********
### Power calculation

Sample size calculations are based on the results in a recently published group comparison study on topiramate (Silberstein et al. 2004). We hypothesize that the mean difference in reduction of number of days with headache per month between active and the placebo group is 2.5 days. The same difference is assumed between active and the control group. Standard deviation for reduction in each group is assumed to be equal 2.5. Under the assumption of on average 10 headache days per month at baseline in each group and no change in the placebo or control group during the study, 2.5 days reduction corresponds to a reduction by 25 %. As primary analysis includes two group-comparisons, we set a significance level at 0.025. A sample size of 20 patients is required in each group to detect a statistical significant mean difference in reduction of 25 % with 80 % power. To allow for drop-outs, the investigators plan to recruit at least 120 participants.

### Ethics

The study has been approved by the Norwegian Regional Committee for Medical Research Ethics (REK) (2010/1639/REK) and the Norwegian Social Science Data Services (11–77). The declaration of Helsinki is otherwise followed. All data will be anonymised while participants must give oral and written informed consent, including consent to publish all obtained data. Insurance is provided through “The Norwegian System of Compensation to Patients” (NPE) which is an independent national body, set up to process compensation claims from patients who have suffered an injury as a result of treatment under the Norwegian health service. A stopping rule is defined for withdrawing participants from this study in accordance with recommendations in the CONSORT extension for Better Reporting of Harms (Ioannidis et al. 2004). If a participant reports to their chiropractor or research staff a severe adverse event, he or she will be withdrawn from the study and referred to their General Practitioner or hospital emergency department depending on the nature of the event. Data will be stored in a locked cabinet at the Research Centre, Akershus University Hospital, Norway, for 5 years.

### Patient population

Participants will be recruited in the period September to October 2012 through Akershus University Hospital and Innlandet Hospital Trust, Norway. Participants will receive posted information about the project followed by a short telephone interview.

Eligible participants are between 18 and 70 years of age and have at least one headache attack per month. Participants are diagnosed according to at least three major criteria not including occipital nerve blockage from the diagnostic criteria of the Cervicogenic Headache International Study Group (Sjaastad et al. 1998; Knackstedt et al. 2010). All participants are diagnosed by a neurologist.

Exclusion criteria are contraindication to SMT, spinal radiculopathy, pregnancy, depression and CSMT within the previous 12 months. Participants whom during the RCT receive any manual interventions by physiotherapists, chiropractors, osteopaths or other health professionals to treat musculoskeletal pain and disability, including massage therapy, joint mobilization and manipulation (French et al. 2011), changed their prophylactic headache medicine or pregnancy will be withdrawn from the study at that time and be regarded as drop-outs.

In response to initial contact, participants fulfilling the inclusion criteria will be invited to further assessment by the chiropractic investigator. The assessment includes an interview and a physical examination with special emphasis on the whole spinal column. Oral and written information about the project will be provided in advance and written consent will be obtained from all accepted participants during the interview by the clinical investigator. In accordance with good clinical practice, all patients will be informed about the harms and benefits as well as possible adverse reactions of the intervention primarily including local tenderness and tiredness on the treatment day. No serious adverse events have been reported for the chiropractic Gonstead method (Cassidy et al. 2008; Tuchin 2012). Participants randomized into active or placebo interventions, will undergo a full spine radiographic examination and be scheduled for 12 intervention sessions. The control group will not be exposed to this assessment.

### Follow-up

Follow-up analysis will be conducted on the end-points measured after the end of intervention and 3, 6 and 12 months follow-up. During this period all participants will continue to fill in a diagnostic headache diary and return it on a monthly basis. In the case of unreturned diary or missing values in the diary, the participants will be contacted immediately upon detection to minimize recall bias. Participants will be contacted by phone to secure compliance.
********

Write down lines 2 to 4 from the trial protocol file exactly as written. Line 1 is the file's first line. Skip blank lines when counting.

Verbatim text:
Sample size calculations are based on the results in a recently published group comparison study on topiramate (Silberstein et al. 2004). We hypothesize that the mean difference in reduction of number of days with headache per month between active and the placebo group is 2.5 days. The same difference is assumed between active and the control group. Standard deviation for reduction in each group is assumed to be equal 2.5. Under the assumption of on average 10 headache days per month at baseline in each group and no change in the placebo or control group during the study, 2.5 days reduction corresponds to a reduction by 25 %. As primary analysis includes two group-comparisons, we set a significance level at 0.025. A sample size of 20 patients is required in each group to detect a statistical significant mean difference in reduction of 25 % with 80 % power. To allow for drop-outs, the investigators plan to recruit at least 120 participants.

### Ethics

The study has been approved by the Norwegian Regional Committee for Medical Research Ethics (REK) (2010/1639/REK) and the Norwegian Social Science Data Services (11–77). The declaration of Helsinki is otherwise followed. All data will be anonymised while participants must give oral and written informed consent, including consent to publish all obtained data. Insurance is provided through “The Norwegian System of Compensation to Patients” (NPE) which is an independent national body, set up to process compensation claims from patients who have suffered an injury as a result of treatment under the Norwegian health service. A stopping rule is defined for withdrawing participants from this study in accordance with recommendations in the CONSORT extension for Better Reporting of Harms (Ioannidis et al. 2004). If a participant reports to their chiropractor or research staff a severe adverse event, he or she will be withdrawn from the study and referred to their General Practitioner or hospital emergency department depending on the nature of the event. Data will be stored in a locked cabinet at the Research Centre, Akershus University Hospital, Norway, for 5 years.